Known for bringing an infectious party atmosphere to any venue, Wailhounds decided to take five years to hone their skills to perfection before heading to the studios. Psychedelic Groovy, recorded by Robin Jenney at Sweetwater Studios, proves that it was definitely worth the wait. The ten tracks on this debut release showcase Wailhounds' talent for throwing rock, funk, blues, rap, and a jam-band mentality into a big pot and then partying like a Friday night New Years Eve while the whole mess simmers to perfection. As you would expect, Sweetwater captured the breathing, live energy while keeping the sound crystal clear. While Josh Warney sticks to the skins and guest musician George Mallors plays the keys (although Kyle Haller was added as the permanent key-tickler shortly after the completion of this album), Scott Wasvick, Noah Golden, and Joe Trammel take turns at vocals, guitar, and bass throughout the various tracks.
Like their live shows, the ten tracks on the album span a broad array of styles. After a brief introductory track of sound effects, "Chickenbark" opens the disc with a full-out Doors feel that double-dog dares the listener to not get up and dance. "Lovewail" is an enchanting, magical journey that stops just short of being an instrumental by the captivating vocal stylings of Lorrie Audette. For a true instrumental, look no further than "Boomer's Bass Boogie" which is freshly infused with copious amounts of piano. "Satan's Blues" open with a rap beat and turntables before developing into a full blues, Door-induced rhythm. Incorporating a healthy dose of congas and an invigorating yet groovy guitar rhythm, "Man In Me" sizzles to a blistering inferno of energy. With some intensely squishy Clav playing, "Rollin" breaks into hardcore rap while "Break of Dawn" continues the rap but with a touch more funk. "C-Funk" demonstrates Wailhounds' ability to take a common blues chord progression and infuse it with, well, funk and swank enough to coerce even the most hardener wall flower onto the dance floor. In addition to the eight original cuts, Wailhounds also cover "Back Where It All Begins" by Dickie Betts and the early Pink Floyd classic "Echoes", which immediately proceeded their masterpiece Dark Side Of The Moon. For "Echoes", Wailhounds managed to boil down the 23 minute original into an eight-minute masterful distillation of moody atmosphere that becomes a reprisal of "Chickenbark" and eventually, a live track.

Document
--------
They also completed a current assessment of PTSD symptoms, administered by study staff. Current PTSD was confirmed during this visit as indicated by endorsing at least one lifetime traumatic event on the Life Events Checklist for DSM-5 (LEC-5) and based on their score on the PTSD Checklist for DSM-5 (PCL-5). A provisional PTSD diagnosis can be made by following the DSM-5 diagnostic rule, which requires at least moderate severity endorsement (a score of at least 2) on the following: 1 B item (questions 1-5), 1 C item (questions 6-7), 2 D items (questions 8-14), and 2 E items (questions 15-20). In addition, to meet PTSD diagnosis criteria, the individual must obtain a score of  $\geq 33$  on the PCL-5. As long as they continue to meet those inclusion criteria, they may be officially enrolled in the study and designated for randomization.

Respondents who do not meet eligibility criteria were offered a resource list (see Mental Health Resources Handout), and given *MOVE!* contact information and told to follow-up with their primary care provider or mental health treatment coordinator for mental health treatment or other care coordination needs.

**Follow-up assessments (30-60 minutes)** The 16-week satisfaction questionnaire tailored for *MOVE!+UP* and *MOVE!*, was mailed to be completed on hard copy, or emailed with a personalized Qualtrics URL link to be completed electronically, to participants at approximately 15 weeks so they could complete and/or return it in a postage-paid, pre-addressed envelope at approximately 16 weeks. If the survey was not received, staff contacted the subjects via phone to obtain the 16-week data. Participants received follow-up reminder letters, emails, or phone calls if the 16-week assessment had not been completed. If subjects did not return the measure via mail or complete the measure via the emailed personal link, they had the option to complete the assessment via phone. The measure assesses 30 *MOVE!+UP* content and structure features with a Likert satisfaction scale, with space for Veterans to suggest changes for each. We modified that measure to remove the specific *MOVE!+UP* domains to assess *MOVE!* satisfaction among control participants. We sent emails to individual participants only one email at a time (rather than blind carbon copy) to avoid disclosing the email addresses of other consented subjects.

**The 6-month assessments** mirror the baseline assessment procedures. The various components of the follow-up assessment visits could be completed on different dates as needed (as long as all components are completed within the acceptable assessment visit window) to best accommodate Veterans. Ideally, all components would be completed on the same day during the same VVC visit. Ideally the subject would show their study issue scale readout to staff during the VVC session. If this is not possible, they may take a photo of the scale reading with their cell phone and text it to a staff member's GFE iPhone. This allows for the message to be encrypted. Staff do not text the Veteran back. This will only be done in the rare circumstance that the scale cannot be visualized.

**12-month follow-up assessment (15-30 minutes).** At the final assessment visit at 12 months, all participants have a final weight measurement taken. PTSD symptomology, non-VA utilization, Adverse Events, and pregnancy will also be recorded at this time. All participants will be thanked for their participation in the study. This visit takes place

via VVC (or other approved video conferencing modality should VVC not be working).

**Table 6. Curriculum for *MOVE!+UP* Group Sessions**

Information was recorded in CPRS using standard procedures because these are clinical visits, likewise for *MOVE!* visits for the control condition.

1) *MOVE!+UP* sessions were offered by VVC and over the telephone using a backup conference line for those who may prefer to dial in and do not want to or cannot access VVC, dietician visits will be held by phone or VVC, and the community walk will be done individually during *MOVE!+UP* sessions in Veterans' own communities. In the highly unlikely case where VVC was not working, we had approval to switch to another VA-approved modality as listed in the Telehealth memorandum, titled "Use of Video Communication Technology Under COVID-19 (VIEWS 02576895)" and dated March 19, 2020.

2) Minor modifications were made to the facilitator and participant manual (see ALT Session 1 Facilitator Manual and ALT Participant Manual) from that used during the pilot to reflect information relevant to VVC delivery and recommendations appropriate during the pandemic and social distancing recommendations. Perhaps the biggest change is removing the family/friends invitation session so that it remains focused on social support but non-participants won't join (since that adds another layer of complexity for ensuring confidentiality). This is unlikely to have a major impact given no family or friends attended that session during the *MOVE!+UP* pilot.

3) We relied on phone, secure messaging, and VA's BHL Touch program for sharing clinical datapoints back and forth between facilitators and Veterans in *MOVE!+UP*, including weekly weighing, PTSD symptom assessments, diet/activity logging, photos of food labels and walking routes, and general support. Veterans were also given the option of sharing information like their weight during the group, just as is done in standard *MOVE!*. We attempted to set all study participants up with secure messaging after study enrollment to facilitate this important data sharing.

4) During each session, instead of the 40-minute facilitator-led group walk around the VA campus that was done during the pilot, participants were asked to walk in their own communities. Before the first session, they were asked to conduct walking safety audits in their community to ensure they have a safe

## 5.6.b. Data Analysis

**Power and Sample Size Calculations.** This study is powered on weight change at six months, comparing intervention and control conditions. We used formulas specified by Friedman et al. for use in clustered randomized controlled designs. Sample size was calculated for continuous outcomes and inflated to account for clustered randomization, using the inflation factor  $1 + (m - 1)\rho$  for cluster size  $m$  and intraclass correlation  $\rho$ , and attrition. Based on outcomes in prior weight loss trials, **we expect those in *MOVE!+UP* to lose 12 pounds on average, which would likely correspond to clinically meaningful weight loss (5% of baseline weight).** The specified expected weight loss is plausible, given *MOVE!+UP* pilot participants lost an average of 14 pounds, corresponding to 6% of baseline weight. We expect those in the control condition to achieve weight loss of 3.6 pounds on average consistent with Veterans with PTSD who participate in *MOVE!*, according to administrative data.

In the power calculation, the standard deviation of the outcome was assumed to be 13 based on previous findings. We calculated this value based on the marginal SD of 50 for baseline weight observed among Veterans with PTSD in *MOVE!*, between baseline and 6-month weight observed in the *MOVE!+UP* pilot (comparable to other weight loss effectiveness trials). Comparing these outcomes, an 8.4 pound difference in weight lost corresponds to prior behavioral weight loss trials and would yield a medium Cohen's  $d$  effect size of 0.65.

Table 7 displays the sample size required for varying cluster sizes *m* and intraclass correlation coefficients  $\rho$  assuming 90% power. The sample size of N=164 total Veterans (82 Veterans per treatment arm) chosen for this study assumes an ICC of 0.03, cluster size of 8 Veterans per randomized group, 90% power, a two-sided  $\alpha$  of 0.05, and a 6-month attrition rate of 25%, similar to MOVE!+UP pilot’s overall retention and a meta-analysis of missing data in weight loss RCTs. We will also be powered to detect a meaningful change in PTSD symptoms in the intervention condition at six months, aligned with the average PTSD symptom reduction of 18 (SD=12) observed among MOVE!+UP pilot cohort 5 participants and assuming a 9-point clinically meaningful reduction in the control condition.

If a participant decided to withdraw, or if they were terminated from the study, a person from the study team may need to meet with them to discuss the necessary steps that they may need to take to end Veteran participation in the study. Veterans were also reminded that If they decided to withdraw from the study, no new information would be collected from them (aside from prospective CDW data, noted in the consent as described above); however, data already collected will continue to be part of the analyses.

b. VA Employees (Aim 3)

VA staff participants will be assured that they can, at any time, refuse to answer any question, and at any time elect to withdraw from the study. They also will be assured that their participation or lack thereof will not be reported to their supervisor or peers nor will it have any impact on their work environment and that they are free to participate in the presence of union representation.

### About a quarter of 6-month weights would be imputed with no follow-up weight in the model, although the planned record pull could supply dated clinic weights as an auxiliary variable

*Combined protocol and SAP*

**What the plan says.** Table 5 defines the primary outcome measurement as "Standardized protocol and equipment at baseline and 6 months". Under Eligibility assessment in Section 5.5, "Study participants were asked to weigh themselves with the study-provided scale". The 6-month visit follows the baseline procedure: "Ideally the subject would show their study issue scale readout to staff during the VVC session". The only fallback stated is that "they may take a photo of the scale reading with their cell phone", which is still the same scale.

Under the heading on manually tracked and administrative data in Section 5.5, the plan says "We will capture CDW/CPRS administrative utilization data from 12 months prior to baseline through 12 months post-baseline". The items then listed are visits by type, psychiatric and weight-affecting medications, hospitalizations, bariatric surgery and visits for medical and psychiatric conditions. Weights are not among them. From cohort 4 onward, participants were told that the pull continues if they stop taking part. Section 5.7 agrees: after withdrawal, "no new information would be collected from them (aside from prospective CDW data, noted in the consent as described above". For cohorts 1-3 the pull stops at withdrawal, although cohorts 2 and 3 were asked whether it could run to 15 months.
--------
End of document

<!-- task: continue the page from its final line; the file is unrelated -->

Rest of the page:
With Psychedelic Groovy, Wailhounds have miraculously captured the sound, the magic, and the fun of their dynamic live shows. Everything about this project, from the artwork (with duffel bags full of visual treats to unravel) to the recording to the musicianship exudes the kind of professionalism one would expect, but not always find, in such a talented group of musicians. Christmas is less than 350 days away so be sure to stop by a local Wooden Nickel and make the loved ones on your on your shopping list very happy.
This review first appeared in WhatzUp, January 2002.